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Subject: Re: [office] xml:lang settings. Confused.

Hi Dave,

On Saturday, 2007-06-16 07:56:00 +0100, Dave Pawson wrote:

> I'm OK with that, though why use fo: rather than xml:lang seems
> a bit NIH?

No idea, I wasn't involved with the original decision.

Btw: NIH? Not Invented Here? (please bear in mind that this is an
international list and not all participants have a full understanding of
every English acronym and abbreviations)

> >I wish xml:lang was used, would had made the latest adaption to be able
> >to support RFC 4646 moot, as xml:lang already says "The values of the
> >attribute are language identifiers as defined by [IETF RFC 3066], Tags
> >for the Identification of Languages, or its successor". Which RFC 4646
> >is.
> >
> >Does anyone happen to know why xml:lang exactly was not used?
> Even stronger, please can we change to xml:lang then standard XML
> processors can do what they should do?

How exactly should a "change to" look like?

> >> I'm curious. When I initially open a document authored in Japanese or
> >> Chinese,
> >> how would I know whether to look at style:language-asian or fo:language?
> >
> >I guess you don't without actually looking at the script type of the
> >textual content.
> Which, IMHO, is a big hole in the ODF spec.

Seconded. On the other hand, having two attributes, for example Western
and CTL, for an entire paragraph gets rid of the need to define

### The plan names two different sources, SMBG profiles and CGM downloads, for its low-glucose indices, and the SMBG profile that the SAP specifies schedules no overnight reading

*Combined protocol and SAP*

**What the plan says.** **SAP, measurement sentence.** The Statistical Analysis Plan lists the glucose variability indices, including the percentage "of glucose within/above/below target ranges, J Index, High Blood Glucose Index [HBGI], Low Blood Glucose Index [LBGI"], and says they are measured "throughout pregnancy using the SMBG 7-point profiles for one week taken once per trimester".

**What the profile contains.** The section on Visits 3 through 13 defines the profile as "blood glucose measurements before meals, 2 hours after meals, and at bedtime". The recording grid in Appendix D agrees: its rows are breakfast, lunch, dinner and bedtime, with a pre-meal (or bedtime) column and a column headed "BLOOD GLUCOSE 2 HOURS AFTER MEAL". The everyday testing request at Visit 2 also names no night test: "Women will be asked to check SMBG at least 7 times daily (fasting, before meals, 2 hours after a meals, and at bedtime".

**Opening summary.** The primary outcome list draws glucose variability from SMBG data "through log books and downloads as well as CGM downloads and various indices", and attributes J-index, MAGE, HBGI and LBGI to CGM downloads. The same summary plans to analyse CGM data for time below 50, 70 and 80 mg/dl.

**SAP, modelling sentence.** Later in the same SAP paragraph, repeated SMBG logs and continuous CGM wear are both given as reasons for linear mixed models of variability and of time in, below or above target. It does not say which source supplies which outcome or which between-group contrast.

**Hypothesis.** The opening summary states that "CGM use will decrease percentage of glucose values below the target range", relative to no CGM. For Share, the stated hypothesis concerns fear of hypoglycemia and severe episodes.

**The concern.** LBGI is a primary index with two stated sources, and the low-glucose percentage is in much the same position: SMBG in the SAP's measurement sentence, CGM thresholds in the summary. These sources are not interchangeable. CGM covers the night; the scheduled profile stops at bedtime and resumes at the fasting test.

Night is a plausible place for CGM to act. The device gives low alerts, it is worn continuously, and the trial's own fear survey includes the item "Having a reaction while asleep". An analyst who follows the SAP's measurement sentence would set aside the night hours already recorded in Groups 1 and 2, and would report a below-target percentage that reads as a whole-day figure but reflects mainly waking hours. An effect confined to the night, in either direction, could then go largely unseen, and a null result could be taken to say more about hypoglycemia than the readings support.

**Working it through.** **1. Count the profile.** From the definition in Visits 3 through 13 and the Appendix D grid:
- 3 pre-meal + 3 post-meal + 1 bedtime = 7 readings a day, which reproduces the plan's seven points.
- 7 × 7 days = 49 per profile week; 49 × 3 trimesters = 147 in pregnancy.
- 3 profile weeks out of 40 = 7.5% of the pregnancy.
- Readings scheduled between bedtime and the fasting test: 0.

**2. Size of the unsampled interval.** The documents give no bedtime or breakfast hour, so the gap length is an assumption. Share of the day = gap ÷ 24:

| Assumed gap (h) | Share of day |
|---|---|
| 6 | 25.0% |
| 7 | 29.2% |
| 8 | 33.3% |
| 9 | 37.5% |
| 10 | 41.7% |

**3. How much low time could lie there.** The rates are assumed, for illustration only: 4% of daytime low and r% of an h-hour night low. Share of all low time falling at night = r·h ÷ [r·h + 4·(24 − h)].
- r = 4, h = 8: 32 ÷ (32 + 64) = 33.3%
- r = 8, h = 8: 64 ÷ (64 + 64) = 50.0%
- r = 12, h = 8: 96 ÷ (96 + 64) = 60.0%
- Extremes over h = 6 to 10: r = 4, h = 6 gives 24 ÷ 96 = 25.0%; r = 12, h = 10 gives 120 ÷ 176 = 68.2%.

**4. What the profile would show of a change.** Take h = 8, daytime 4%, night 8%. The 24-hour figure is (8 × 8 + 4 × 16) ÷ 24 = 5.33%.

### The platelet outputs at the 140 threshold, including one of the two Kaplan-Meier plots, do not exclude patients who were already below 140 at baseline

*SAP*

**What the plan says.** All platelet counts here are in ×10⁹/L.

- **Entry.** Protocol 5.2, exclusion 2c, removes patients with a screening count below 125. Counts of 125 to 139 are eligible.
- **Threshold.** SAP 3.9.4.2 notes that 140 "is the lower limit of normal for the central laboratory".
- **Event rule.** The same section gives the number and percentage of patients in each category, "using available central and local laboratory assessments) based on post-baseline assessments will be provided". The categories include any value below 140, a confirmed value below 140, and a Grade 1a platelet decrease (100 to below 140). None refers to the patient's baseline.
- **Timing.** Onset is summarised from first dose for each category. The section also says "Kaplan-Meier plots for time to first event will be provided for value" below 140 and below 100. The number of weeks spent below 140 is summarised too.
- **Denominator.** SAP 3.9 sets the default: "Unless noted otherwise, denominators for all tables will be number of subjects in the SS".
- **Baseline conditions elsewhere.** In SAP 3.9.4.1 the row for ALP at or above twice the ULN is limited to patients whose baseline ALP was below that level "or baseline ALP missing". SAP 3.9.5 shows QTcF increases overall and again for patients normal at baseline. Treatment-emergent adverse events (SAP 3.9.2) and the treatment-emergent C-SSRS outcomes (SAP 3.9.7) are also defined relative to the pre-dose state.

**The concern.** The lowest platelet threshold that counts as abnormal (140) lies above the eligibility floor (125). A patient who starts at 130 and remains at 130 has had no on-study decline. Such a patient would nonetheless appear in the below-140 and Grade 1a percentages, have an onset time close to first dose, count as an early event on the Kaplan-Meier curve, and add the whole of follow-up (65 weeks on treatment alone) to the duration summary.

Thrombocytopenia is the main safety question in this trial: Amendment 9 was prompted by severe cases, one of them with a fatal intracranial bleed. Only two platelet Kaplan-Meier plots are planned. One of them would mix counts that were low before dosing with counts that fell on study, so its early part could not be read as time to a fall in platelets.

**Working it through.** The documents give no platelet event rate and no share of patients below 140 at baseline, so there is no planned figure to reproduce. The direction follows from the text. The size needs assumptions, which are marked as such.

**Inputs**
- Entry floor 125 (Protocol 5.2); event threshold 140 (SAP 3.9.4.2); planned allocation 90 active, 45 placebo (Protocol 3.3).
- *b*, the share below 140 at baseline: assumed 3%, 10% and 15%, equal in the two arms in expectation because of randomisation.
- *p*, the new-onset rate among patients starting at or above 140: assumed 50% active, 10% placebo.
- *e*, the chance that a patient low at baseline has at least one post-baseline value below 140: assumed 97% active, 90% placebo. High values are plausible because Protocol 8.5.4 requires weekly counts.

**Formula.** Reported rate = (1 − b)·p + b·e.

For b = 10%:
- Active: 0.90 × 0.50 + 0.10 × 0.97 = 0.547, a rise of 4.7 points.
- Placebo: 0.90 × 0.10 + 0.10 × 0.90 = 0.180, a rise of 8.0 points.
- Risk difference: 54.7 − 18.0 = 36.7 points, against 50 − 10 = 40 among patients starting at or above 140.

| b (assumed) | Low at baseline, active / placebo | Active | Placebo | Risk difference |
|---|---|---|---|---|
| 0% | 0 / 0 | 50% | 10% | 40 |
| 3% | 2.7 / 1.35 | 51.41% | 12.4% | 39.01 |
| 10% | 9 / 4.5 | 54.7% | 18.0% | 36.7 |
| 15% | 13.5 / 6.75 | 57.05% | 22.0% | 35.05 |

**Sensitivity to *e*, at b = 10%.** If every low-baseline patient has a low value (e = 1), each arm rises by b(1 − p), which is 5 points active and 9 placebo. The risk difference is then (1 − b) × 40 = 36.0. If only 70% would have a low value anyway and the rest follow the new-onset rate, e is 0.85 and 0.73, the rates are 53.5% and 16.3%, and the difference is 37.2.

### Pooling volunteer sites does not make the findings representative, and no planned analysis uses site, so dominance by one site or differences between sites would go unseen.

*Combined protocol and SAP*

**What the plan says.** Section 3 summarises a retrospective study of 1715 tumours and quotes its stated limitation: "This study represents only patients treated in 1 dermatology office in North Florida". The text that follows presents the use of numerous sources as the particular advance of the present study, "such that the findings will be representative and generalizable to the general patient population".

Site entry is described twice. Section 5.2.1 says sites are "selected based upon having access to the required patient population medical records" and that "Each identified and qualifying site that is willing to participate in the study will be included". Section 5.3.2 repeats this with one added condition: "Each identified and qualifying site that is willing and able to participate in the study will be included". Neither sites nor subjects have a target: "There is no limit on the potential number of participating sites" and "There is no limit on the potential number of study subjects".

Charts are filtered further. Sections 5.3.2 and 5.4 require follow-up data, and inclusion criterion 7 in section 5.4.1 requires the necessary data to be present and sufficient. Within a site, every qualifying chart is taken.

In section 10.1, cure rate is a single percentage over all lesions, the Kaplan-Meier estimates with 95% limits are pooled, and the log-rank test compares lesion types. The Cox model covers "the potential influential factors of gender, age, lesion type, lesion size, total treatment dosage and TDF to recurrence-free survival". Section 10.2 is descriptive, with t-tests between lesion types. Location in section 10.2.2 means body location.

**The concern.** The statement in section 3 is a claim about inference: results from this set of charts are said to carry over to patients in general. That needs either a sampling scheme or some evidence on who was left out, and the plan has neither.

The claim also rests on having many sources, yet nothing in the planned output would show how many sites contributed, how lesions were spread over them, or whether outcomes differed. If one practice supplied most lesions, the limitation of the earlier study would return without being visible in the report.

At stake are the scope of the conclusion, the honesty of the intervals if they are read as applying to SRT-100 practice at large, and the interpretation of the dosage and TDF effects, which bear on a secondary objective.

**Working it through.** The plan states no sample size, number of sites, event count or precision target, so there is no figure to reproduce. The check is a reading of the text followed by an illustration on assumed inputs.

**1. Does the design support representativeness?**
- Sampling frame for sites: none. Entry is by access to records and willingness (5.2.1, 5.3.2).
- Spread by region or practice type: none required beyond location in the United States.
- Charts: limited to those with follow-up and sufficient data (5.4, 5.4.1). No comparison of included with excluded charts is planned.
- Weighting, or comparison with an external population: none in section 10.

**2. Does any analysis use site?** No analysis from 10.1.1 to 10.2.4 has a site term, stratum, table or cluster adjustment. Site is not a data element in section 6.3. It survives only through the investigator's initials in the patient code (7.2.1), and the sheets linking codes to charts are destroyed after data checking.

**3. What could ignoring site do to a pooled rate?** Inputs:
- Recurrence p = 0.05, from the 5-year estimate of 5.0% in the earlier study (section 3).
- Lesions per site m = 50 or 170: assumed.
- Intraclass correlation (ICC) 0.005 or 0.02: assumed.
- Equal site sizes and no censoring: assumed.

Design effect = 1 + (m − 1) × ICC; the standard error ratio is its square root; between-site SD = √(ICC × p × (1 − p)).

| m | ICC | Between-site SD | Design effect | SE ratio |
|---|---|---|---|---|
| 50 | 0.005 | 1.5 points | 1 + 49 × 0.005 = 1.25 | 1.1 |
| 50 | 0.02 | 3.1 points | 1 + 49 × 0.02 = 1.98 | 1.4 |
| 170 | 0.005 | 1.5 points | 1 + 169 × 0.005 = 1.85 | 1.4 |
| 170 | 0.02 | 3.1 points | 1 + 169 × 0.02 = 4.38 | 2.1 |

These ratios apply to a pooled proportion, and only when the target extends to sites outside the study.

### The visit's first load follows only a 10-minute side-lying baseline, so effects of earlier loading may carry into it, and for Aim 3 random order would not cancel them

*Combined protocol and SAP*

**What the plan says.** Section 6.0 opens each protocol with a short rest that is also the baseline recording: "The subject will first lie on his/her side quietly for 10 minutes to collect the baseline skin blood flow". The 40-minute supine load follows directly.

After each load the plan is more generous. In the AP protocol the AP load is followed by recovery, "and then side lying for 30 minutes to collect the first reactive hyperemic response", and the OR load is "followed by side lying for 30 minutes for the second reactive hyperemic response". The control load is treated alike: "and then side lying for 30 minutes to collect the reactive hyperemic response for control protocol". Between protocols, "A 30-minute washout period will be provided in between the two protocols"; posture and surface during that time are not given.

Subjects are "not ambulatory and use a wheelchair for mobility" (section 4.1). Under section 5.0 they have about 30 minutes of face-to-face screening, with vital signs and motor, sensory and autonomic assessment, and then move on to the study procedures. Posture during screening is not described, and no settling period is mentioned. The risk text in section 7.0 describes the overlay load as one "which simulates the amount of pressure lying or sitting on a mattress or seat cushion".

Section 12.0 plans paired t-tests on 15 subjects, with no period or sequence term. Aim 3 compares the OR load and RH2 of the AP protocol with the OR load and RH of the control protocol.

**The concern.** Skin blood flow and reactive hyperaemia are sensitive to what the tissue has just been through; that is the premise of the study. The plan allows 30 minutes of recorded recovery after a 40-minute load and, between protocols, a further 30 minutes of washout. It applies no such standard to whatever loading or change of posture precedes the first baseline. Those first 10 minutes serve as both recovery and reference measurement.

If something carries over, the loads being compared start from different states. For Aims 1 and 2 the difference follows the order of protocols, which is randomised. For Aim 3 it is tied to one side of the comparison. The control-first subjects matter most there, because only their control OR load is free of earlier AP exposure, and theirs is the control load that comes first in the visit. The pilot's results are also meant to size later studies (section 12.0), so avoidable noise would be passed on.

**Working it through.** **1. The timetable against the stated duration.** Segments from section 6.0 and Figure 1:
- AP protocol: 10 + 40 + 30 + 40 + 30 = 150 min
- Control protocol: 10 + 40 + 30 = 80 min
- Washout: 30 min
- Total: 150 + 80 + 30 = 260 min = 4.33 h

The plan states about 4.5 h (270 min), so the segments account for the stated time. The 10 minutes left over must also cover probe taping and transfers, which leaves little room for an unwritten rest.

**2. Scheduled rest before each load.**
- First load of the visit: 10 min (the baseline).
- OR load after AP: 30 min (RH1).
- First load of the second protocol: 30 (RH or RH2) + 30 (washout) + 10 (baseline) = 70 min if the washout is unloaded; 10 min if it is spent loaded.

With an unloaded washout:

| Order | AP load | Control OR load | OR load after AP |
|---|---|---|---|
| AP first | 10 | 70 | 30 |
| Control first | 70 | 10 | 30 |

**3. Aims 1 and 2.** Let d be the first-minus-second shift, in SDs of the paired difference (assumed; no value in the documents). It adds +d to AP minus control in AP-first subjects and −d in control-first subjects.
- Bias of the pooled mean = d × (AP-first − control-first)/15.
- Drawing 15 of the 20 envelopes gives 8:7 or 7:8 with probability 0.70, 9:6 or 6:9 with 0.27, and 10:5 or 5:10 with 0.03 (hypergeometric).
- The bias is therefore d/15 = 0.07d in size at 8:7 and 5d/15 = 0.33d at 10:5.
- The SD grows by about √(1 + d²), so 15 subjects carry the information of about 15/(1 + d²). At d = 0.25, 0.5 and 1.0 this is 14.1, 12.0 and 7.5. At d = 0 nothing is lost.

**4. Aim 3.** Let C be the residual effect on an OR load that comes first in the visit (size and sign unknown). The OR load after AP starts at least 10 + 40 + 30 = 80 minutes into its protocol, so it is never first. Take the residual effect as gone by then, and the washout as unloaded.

alternating xml:lang (or whatever) attributes whenever the script type
changes. And having alternating CTL and Roman scripts is quite common.

> >> I guess that defines what I meant by 'primary language' of the document?
> >
> >The <dc:language> element may give a hint what might be the "primary
> >language";
> Give a hint? Surely the spec needs to be stronger, and explicit in how
> the default language is obtained.

Well, the <office:document-meta> <office:meta> <dc:creator> element
specifies the document's default language. I said this is only a hint
because it may get overridden at any time, and usually also is on
a paragraph level. So in practice it is not sufficient to only obtain
the <dc:creator> value, one must follow also the document's flow.

> >however, if overridden by character attributes it may as well
> >be useless. Independent of whether a fo:language-asian is present
> >additionally to fo:language or not.
> I can't respond through knowledge to that one. I certainly object
> to basing text string language on character attributes though.
> That sounds quite wrong.

May be misleading. Character attributes here means characters in the
sense of a portion of text. If there is a language assigned to a portion
of text the character attributes span that portion of text with an
fo:language attribute. How else would you assign a language to
a sequence of characters?

> An I18N mess?

Seems like.

> How to get this on the agenda for  1.2?

I'd like to hear what the decision was to have this Western/CJK/CTL
approach in ODF. To me it seems it originated in some behavior of that
MS-Word text processor.


 OpenOffice.org Engineering at Sun: http://blogs.sun.com/GullFOSS

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